When it comes to caring for the environment and your horse pasture, horse owners can make a significant difference. Learn how to “go green” in your horse pasture by reducing pesticides and removing toxic herbicides.
1. Limit pesticide use by controlling fly and mosquito populations through management. Dump out any stagnant, standing water to reduce breeding grounds for biting bugs. Kill fly larvae by incorporating fly predators into your pest control plan, and be sure to compost manure. You’ll have the added benefit of a great soil amendment for your pasture, which, in turn, will reduce the need for petroleum-based fertilizers to green up your grass.
2. Pull pasture weeds by hand and mow regularly to reduce the need for toxic herbicides and to avoid reseeding. Maintaining a strong grass cover will limit weed invasion, provide feed and forage, oxygenate the air, prevent water runoff and conserve soil. Prevent overgrazing by utilizing rotational grazing and sacrifice areas.
3. Replace barn light bulbs with fluorescents, and recycle fluorescent bulbs when they burn out. Fluorescent lamps produce just as much light as incandescent bulbs but use a fraction of the energy. They also last a lot longer, producing less waste.
4. Paper or plastic? Check with your recycling center to see what kinds of feed bags and plastic containers are accepted. Those simple brown or white oat sacks and beet-pulp bags may be recyclable, although high-gloss feed bags with plastic lining are more problematic. Also, check the recycling number on the bottom of your supplement buckets, daily dewormers, and grooming products, and choose those that don’t have to end up in the landfill when the contents are gone. For other recyclables, such as paper, soda cans, bottles, glass and plastics, set up bins in the barn that make sorting easy and accessible.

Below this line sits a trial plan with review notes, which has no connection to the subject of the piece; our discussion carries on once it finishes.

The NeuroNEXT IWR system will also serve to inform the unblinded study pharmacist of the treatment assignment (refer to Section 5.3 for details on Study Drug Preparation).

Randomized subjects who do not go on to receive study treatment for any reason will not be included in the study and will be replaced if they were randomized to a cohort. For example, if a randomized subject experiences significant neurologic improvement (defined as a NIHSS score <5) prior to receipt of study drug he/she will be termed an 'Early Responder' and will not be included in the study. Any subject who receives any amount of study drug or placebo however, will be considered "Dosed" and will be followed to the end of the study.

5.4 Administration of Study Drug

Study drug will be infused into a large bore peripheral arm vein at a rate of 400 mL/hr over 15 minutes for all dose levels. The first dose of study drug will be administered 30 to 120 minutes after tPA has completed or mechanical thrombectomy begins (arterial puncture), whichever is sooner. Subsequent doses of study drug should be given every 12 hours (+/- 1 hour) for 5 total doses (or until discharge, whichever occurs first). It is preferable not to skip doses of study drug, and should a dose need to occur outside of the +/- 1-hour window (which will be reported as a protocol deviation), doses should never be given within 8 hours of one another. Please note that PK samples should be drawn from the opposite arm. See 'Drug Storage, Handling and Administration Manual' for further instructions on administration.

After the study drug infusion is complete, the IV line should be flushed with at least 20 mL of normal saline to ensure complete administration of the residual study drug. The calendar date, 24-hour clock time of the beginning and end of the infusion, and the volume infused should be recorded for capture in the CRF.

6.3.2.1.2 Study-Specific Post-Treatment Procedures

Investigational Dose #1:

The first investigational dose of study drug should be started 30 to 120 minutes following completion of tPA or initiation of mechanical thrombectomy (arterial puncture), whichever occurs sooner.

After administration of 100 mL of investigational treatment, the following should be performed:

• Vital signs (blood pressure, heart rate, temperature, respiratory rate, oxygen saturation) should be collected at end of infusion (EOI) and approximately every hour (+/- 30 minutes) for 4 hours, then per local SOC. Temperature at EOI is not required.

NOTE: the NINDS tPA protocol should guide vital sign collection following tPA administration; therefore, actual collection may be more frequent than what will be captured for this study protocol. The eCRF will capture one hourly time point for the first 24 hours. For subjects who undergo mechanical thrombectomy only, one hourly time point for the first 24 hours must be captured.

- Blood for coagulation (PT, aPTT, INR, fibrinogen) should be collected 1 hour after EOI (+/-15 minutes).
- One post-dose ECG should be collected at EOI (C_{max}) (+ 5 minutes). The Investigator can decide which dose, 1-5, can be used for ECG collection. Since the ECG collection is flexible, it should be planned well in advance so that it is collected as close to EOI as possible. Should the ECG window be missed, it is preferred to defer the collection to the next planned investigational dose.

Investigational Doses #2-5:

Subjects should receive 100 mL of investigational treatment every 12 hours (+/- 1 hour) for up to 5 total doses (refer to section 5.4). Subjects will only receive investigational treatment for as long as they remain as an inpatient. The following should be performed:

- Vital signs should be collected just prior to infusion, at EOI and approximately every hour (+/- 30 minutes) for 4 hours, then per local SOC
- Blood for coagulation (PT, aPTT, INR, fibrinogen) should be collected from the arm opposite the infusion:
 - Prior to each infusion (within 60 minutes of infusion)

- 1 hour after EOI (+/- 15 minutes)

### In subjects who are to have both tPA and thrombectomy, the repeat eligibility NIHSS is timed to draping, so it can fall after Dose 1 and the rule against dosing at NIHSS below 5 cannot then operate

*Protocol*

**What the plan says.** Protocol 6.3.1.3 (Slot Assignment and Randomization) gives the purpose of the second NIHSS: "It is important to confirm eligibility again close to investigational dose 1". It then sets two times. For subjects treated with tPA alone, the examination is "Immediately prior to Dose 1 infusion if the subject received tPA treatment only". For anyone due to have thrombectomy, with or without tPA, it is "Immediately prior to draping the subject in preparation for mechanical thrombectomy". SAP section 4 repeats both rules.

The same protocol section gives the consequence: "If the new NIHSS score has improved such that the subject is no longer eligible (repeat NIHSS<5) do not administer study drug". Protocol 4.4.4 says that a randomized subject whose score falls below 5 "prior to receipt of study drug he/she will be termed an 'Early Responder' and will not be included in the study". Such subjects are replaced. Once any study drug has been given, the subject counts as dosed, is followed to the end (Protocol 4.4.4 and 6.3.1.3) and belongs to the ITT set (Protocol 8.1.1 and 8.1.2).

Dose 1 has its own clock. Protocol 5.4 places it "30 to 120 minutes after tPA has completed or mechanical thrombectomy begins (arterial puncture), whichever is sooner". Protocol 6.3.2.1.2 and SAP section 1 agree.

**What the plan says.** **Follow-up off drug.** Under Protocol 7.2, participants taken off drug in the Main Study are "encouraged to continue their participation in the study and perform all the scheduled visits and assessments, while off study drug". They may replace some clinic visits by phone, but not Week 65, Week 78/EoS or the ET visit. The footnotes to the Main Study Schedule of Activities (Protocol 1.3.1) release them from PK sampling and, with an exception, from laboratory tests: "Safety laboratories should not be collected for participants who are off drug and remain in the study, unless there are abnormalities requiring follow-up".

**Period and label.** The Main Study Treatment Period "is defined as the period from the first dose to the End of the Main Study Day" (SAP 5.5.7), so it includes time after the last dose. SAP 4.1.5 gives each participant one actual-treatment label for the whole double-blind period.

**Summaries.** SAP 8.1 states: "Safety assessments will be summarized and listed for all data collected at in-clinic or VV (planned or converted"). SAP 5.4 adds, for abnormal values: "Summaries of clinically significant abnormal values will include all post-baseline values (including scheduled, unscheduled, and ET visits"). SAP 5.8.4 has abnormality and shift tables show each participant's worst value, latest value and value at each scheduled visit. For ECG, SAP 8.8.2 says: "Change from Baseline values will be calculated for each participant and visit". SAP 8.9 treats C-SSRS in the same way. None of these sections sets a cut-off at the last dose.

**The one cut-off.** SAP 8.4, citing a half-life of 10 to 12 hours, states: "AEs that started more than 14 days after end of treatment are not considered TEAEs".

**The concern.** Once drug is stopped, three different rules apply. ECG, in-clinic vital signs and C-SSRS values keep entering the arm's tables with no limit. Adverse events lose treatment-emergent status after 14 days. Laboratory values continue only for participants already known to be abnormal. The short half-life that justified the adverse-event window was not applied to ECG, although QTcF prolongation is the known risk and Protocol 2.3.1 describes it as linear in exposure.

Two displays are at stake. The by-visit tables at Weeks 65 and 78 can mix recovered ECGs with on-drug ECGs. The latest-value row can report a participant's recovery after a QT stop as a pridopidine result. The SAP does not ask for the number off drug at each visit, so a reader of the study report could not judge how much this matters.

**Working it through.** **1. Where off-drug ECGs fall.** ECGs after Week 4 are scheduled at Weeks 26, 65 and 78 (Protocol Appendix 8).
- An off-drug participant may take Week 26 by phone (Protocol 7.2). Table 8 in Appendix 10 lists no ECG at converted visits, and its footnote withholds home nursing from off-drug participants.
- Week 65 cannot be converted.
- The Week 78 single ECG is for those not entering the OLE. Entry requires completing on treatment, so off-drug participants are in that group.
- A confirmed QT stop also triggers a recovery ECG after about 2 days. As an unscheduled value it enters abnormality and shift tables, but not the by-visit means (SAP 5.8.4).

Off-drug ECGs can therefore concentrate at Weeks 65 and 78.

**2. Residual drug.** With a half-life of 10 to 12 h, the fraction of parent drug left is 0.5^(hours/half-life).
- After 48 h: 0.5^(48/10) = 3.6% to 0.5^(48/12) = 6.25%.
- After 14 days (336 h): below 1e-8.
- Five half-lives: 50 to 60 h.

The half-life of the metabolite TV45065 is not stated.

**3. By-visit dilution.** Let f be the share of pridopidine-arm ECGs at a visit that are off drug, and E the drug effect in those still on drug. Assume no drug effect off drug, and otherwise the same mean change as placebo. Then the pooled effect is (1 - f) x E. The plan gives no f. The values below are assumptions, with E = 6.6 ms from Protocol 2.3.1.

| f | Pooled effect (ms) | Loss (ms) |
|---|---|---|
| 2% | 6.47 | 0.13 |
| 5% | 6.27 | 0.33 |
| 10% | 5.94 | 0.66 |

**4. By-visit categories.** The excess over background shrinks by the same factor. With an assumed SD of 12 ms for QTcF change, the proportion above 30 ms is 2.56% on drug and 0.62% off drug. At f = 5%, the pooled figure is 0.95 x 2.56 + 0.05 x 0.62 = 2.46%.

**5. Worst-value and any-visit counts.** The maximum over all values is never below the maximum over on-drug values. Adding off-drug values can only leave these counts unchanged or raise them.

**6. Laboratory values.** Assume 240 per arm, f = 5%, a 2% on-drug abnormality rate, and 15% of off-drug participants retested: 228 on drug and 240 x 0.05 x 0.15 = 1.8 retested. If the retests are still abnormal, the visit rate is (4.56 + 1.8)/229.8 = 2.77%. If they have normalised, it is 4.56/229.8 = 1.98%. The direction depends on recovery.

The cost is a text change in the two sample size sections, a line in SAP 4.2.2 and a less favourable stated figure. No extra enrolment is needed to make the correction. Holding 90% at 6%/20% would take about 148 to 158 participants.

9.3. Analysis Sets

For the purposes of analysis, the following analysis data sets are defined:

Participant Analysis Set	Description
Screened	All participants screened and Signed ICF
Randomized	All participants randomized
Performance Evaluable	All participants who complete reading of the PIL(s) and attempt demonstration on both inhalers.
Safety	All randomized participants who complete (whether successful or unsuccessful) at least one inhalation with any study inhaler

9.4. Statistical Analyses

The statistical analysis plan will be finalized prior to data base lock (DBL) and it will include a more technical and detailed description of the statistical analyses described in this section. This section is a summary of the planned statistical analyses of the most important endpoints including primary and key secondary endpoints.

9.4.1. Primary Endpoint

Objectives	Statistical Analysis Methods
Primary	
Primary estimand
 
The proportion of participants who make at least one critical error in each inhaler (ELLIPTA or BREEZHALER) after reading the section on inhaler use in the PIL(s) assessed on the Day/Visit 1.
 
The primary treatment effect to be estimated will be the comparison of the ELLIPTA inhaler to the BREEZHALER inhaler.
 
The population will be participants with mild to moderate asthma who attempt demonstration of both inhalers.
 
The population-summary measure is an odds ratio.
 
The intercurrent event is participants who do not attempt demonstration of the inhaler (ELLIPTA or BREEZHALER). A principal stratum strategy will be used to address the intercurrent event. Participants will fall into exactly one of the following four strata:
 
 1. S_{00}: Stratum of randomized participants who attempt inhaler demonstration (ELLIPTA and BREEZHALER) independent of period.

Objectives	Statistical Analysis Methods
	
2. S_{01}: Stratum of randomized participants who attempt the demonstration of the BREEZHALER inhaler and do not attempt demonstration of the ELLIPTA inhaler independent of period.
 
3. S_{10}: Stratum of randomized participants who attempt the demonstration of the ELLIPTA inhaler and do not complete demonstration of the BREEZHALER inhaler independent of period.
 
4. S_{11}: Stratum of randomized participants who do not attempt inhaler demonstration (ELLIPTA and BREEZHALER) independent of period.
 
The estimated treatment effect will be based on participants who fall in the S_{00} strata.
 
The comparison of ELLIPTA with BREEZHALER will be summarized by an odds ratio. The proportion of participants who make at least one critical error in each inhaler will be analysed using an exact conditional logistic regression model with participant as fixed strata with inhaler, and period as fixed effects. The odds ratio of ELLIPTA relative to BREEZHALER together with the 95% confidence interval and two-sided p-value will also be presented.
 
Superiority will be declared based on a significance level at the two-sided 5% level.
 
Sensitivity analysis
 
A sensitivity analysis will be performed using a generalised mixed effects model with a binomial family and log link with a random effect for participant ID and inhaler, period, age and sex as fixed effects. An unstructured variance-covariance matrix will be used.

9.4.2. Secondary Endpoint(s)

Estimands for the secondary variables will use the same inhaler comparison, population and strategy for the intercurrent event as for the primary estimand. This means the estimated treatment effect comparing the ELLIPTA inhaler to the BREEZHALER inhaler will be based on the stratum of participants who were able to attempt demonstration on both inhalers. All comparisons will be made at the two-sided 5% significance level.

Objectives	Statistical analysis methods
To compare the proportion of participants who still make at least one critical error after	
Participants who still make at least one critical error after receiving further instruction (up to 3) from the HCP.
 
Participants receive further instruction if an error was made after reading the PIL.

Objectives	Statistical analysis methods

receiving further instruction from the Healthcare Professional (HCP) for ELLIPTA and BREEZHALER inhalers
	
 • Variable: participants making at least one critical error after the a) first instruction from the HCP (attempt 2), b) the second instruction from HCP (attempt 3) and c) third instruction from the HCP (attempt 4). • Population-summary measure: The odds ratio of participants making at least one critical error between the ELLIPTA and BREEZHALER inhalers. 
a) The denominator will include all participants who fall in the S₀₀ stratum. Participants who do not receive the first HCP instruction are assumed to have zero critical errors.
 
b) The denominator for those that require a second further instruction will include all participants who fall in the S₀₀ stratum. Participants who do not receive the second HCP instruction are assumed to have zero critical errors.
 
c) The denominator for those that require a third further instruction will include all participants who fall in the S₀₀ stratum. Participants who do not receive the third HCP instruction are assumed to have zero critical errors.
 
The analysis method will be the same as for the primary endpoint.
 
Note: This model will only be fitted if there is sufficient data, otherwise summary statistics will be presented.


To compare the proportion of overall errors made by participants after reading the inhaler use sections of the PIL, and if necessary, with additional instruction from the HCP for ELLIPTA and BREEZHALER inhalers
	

5. Buy in bulk, whether it’s hay, grain, shavings, or grooming supplies. You’ll reduce packaging, processing and transportation waste. And you’ll probably also save some money, too.
6. Limit use of bedding, select a renewable bedding source, and choose those that are the most earth friendly, i.e., those that break down readily in the environment and add nutrients back into the soil. Remember, in matted stalls, you need just enough bedding to absorb urine. If your horse lives outside, you probably don’t need any bedding at all.
7. Automate power sources to reduce energy consumption in your barn. Install a light timer to make sure indoor and outdoor lights go on and off at appropriate times, and use an automated thermostat in the tack room and other human spaces. Avoid overheating these areas, too. Around 68-degrees is nice in the house, but your tack room probably doesn’t need to be that warm.
8. Reduce water use in the barn and pasture, whether you’re hydrating horses or washing up after them. Place a nozzle with a simple stop-cock on your horse-washing hose to stop flow when not in use. Install automatic waters to eliminate tank overflow when forgotten hoses are left running. You’ll also reduce evaporation and use less electricity in the cold months than you will with stock tanks and conventional tank heaters. Scrub water troughs whenever they get low to keep them clean. Be water-wise, too, when it comes to irrigating pastures and paddocks-a couple of inches of water a week is usually plenty.
9. Go solar. Use solar-powered units to fire your hot-wire fencing and outdoor lighting. Inside barns and covered arenas, let the natural light shine in during the day. Install strategically place translucent “skylights” in the roof and side panels of your barn, and add windows and doors where practical to reduce the number of lights you need when working in the barn during daylight hours.
10. Keep your truck, trailer and tractors in good repair to improve fuel economy and emissions. That means keeping tires inflated per factory recommendations and performing regular tune-ups, even for off-road vehicles. Shop wisely when buying a truck and trailer-be safe but don’t over-rig yourself.
11. From buckets to barn tools, saddles to bridles, buy quality equipment even if it costs a bit more. Then, take care of what you have so items don’t end up in the landfill. When you’re done with it, donate good-quality tack, equipment and riding apparel to your local saddle club, so someone else can use and enjoy it.
12. Protect wetlands by not allowing your horse access. You’ll help save wetland life, including fish, insects and microorganisms, while also preventing illnesses, such as fungal infections, in your horses. Contact your county or township regulators for advice regarding buffer zones near wetlands.